New job, new projects. GitLab uses ruby and I've setup using chruby to seamlessly switch between versions. The challenge has been one of my vim plugins, Command-T, relies on the version of Ruby it was compiled against. I am hoping to find a way to always use the correct version of ruby with vim regardless of the working directory. Any suggestions would be welcome!


I am excited about the introduction of Intelligent Tracking Prevention in Safari 11 for macOS and iOs 11. The advertising technology industry is generally not. This is because the ad tech tax is primarily extracted through tracking users and selling information about their behaviour to advertisers. True to form, the CEO of the IAB, will make any argument in favour of the least regulation or consumer control of how consumer data is collected and used.

Writing of Apple's changes to Safari, Rothenberg is concerned consumers won't be able to exercise proper control:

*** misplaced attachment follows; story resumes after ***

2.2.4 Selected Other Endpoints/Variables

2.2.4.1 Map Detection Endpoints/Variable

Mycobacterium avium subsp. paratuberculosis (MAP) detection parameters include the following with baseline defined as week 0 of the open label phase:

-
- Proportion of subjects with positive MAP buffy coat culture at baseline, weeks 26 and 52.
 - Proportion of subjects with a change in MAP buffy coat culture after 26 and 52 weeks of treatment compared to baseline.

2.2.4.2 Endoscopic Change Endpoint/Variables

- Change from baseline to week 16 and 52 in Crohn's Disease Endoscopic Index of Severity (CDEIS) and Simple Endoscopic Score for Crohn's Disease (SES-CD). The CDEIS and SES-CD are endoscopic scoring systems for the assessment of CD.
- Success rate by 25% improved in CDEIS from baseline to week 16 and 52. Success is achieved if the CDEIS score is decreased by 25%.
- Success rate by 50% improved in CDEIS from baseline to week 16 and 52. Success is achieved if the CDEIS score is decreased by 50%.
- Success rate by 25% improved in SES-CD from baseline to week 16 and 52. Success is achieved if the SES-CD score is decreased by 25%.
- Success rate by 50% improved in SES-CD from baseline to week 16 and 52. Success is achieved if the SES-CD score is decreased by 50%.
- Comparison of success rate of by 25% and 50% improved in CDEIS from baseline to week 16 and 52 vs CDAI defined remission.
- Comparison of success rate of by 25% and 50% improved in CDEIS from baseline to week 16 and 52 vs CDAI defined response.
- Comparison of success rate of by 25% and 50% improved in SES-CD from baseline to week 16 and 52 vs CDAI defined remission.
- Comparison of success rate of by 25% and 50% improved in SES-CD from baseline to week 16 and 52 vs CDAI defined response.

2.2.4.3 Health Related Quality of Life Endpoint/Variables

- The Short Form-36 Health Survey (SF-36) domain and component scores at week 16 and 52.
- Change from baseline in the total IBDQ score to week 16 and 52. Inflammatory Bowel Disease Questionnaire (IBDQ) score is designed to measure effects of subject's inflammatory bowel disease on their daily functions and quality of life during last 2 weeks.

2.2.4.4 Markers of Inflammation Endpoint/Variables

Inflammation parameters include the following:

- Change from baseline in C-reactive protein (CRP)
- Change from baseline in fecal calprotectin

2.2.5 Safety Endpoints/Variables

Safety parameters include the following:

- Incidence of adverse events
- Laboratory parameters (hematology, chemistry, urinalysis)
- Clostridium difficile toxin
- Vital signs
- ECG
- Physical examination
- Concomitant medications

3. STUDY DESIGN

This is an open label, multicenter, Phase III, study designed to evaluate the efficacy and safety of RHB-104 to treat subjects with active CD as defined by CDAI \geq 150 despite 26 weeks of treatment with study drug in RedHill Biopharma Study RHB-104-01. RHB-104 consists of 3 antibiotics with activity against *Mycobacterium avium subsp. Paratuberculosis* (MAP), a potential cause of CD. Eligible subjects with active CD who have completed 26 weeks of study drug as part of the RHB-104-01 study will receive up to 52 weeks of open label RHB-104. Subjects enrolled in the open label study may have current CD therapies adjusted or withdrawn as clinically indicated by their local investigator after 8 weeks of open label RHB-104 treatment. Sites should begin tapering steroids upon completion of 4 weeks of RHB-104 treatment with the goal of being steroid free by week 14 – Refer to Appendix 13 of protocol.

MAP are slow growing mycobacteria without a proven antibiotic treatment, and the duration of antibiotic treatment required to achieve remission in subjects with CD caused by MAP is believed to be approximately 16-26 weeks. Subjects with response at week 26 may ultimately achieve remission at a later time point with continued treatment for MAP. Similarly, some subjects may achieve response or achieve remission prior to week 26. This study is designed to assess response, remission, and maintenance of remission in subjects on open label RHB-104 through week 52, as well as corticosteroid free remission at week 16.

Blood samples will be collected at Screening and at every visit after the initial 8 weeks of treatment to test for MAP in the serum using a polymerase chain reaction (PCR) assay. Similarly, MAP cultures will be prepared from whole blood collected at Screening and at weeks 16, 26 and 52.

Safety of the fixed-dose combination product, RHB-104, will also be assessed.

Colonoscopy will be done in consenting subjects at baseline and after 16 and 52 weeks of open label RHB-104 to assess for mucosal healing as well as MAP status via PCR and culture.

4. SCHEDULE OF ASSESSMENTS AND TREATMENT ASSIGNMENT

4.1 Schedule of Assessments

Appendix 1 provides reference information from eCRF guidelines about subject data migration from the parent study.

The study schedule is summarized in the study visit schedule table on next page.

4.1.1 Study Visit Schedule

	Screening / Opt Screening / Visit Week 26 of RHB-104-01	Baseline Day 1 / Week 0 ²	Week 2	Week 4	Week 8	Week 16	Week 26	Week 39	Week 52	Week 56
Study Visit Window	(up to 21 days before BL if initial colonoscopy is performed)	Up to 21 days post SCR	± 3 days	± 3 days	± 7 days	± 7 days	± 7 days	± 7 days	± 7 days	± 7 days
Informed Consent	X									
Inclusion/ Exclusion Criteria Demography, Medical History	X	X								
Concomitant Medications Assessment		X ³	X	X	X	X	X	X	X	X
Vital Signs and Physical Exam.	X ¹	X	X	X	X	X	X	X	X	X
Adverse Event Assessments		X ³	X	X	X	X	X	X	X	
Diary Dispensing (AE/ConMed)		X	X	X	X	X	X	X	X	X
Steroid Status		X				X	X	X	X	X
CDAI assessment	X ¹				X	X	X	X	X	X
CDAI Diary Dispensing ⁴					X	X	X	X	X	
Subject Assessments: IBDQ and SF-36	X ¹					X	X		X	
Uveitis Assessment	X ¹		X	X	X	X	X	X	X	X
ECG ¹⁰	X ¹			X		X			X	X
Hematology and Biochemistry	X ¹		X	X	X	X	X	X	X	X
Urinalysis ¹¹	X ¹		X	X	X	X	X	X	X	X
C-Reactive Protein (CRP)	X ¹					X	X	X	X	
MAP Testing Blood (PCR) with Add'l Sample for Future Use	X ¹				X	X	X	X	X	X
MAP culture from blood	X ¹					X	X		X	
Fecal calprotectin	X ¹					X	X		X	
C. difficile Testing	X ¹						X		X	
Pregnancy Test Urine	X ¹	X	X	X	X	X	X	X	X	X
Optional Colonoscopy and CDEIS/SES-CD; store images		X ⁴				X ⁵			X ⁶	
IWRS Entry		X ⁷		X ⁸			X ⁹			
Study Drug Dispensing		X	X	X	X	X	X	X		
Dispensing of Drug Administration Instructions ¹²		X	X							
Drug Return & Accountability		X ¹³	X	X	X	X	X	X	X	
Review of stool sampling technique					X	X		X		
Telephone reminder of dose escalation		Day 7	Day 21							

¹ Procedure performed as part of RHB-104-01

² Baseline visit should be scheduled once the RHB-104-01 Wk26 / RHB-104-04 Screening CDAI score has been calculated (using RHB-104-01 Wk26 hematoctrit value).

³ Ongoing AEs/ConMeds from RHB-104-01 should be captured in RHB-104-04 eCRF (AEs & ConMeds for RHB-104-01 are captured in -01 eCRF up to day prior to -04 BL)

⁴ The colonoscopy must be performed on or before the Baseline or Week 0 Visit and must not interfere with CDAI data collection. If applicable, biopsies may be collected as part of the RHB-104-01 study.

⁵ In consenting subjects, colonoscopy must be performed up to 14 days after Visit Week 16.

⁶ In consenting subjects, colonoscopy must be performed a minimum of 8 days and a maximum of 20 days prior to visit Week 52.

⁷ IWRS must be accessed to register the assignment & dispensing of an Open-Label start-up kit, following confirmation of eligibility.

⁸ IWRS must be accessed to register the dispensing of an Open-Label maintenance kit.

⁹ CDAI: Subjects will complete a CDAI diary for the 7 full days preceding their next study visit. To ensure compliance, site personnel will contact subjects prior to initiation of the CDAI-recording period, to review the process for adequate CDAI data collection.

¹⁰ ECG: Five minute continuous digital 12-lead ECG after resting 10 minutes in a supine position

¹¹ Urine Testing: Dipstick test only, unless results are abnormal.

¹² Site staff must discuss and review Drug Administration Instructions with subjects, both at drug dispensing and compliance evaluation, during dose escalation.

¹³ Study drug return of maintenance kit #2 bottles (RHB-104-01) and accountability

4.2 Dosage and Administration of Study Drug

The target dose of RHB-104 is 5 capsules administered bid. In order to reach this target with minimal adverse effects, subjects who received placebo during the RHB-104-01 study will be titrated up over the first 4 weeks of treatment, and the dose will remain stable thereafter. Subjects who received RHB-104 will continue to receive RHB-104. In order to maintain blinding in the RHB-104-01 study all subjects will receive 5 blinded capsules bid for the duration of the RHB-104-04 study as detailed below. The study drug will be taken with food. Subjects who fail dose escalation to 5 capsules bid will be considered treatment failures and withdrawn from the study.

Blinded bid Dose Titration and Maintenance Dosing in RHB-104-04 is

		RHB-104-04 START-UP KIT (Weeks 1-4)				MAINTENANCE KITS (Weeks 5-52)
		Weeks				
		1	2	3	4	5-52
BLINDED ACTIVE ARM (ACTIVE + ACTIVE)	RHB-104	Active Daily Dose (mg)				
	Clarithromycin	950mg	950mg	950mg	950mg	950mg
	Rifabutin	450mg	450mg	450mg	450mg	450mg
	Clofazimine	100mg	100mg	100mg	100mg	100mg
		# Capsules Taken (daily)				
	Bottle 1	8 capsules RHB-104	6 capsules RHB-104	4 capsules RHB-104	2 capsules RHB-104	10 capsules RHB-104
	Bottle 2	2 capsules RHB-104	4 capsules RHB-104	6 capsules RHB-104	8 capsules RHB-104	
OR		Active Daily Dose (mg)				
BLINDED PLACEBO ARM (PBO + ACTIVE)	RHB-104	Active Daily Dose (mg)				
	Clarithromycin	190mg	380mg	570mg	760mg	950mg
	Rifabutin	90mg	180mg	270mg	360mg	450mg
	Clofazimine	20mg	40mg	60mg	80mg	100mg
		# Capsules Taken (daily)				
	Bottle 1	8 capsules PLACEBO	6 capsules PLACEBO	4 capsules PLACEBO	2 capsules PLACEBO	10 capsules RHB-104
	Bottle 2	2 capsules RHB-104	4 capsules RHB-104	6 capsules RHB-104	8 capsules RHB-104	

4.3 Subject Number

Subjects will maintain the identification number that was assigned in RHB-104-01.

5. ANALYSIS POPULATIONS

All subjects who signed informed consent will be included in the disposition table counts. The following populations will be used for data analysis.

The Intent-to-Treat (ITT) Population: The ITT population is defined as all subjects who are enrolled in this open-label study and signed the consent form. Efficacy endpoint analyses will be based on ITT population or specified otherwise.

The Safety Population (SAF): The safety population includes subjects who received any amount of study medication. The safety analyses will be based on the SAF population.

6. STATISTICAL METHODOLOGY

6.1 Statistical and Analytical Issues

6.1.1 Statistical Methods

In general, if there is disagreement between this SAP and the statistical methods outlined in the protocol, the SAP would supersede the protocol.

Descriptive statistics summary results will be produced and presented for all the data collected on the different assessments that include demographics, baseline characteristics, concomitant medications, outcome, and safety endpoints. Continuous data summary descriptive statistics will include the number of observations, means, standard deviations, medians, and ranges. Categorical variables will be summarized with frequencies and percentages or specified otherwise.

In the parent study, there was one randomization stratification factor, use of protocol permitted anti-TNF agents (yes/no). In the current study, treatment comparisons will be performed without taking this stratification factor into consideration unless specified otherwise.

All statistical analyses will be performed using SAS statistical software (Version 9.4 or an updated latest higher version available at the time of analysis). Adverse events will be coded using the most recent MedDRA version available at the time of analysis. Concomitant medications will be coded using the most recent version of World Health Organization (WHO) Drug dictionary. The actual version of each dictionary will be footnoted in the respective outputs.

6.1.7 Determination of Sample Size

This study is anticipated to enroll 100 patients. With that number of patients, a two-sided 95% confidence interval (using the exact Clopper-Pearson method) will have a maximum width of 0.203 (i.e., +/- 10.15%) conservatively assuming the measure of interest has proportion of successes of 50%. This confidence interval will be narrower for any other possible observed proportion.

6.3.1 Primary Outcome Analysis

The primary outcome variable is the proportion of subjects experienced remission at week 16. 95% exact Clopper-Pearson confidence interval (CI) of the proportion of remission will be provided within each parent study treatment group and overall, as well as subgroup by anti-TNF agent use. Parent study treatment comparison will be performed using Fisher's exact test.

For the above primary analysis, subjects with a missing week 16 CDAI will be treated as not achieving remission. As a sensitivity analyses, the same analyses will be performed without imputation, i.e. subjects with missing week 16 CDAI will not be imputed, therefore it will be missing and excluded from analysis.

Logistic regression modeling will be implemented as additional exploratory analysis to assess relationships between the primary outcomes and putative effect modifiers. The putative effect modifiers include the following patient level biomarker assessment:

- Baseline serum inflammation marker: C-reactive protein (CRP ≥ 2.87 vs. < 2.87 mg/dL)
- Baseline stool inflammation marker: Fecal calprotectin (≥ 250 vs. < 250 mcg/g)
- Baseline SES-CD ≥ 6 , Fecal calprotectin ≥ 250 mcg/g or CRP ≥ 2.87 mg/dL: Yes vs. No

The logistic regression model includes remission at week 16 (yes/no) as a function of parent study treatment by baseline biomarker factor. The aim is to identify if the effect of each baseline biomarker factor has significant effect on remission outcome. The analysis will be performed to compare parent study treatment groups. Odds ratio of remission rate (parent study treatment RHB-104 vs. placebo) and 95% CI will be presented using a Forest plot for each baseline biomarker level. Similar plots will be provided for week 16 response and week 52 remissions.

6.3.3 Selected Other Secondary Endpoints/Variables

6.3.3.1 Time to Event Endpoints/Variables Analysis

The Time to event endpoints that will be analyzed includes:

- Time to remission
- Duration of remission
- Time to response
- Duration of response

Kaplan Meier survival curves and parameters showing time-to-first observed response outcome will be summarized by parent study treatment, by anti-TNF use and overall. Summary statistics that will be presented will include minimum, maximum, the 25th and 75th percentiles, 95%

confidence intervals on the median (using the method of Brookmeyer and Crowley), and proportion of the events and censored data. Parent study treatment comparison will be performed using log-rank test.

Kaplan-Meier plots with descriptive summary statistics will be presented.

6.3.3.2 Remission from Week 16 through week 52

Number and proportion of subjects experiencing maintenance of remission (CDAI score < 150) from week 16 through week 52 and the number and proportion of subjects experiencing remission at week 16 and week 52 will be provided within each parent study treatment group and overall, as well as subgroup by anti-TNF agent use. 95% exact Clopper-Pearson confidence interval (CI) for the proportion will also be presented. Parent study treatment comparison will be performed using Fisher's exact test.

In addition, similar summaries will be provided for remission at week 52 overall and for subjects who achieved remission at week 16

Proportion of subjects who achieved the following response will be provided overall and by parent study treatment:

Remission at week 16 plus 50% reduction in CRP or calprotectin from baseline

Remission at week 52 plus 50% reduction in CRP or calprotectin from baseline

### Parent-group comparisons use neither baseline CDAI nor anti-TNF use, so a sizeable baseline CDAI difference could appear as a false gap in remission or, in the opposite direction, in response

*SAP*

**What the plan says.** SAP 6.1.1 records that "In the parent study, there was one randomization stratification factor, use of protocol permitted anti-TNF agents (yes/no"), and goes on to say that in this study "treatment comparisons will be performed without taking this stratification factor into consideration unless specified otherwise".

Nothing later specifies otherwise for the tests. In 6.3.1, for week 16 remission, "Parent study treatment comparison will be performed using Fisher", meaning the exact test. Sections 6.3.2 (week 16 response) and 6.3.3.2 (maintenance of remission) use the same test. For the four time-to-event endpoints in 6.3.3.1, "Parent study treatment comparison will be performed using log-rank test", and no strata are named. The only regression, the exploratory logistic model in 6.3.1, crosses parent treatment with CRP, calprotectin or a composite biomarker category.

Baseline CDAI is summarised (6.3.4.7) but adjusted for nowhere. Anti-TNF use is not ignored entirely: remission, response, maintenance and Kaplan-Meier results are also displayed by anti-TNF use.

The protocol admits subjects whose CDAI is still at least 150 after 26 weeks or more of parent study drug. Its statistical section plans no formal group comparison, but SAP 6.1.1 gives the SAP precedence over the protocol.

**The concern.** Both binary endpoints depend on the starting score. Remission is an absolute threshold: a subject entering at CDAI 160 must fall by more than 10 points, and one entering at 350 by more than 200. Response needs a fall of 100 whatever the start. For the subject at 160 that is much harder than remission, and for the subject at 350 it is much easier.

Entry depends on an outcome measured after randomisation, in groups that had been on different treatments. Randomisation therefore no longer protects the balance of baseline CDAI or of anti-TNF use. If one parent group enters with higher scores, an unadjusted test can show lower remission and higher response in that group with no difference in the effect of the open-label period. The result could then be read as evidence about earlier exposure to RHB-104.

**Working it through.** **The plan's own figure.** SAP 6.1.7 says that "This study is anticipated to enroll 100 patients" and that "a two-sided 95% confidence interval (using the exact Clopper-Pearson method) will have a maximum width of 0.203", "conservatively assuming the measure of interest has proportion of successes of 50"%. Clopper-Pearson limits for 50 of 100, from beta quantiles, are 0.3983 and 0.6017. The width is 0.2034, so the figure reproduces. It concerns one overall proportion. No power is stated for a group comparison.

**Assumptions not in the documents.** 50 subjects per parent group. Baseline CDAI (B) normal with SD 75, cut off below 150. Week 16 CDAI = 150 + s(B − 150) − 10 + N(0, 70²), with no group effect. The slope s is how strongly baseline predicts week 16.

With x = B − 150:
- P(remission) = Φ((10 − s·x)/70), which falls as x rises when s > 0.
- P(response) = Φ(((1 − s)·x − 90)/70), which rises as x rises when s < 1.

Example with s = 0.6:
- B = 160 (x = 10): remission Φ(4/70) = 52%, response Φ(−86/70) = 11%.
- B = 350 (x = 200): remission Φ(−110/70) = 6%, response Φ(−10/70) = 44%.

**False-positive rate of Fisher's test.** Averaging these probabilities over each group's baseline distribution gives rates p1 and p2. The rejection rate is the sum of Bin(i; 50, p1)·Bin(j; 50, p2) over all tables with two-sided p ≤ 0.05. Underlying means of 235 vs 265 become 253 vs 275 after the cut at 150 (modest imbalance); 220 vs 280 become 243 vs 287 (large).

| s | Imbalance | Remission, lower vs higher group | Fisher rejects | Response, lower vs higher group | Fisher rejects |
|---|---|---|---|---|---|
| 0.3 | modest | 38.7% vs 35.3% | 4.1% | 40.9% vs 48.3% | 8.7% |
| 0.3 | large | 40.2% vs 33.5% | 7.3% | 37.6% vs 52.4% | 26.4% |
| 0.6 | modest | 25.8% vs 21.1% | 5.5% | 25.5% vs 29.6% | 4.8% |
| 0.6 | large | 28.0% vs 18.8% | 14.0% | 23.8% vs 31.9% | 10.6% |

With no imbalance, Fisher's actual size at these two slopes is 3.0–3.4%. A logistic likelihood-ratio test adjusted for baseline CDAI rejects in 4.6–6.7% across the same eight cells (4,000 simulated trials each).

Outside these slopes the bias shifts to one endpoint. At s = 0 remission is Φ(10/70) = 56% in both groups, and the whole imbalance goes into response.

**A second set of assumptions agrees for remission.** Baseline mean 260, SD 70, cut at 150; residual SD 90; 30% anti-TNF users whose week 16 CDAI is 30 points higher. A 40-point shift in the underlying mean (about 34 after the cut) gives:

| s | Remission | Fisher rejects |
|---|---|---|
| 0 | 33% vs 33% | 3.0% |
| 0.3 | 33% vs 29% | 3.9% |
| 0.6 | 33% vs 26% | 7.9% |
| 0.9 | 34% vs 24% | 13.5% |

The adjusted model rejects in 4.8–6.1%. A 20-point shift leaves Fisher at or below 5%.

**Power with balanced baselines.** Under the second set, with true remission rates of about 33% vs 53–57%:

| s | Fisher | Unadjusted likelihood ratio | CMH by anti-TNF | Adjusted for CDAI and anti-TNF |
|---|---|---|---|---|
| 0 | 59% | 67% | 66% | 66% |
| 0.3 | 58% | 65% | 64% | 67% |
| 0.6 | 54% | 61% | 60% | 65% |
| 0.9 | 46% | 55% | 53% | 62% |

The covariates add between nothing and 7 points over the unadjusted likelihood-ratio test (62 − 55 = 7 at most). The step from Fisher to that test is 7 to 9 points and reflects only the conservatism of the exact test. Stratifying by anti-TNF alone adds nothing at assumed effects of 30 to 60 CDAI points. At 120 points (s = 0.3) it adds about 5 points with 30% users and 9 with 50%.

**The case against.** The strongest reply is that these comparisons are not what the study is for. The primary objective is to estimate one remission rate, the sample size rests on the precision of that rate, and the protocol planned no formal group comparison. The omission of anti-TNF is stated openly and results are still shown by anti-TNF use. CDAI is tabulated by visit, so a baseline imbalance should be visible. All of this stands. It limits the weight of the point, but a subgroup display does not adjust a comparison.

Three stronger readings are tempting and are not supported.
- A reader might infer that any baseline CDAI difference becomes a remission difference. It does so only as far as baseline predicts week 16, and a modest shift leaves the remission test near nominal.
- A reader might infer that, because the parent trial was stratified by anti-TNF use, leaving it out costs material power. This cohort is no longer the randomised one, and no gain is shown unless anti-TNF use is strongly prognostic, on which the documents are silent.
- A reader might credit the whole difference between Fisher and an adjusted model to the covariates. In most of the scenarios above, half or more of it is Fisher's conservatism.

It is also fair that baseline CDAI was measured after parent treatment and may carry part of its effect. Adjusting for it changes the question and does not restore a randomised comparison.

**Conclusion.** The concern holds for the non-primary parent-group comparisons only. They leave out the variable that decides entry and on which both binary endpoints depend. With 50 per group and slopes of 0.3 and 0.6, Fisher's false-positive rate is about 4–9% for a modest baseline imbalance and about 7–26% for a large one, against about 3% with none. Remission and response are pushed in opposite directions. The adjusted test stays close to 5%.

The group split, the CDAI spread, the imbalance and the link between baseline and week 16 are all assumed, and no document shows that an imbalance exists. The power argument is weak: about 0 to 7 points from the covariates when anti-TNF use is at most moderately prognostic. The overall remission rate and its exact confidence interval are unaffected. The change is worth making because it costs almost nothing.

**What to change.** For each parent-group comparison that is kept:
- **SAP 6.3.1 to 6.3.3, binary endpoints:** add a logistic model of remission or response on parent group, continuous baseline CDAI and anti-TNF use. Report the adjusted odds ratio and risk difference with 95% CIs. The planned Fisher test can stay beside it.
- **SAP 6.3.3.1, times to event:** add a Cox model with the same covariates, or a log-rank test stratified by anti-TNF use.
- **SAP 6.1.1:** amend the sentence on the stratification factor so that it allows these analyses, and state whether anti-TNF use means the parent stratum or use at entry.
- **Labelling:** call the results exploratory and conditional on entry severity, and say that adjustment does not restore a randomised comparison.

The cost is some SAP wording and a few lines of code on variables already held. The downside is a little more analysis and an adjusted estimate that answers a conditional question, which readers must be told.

We are deeply concerned about the Safari 11 browser update that Apple plans to release, as it overrides and replaces existing user-controlled cookie preferences with Apple’s own set of opaque and arbitrary standards for cookie handling.

Yet, Rothenberg writes regarding protections for consumers who block tracking in the upcoming ePrivacy regulations in the EU:

Buried in pages of amendments to the European Union’s latest privacy proposal, the ePrivacy Regulation, members of the European Parliament recently recommended language that would strip European publishers of the right to monetize their content through advertising, eviscerating the basic business model that has supported journalism for more than 200 years. The new directive would require publishers to grant everyone access to their digital sites, even to users who block their ads, effectively creating a shoplifting entitlement for consumers of news, social media, email services, or entertainment.

Rothenberg is an apt representative of a self interested and entitled industry. Thanks to Ad Tech Weekly for curating these prime quotes.


Rocky Mountain Institute (PDF) offers some positive projections that staying below the 2ºC limit may be more achievable than typically suggested. The report is quite interesting and includes many interesting data points regarding the adoption and cost effectiveness of PE.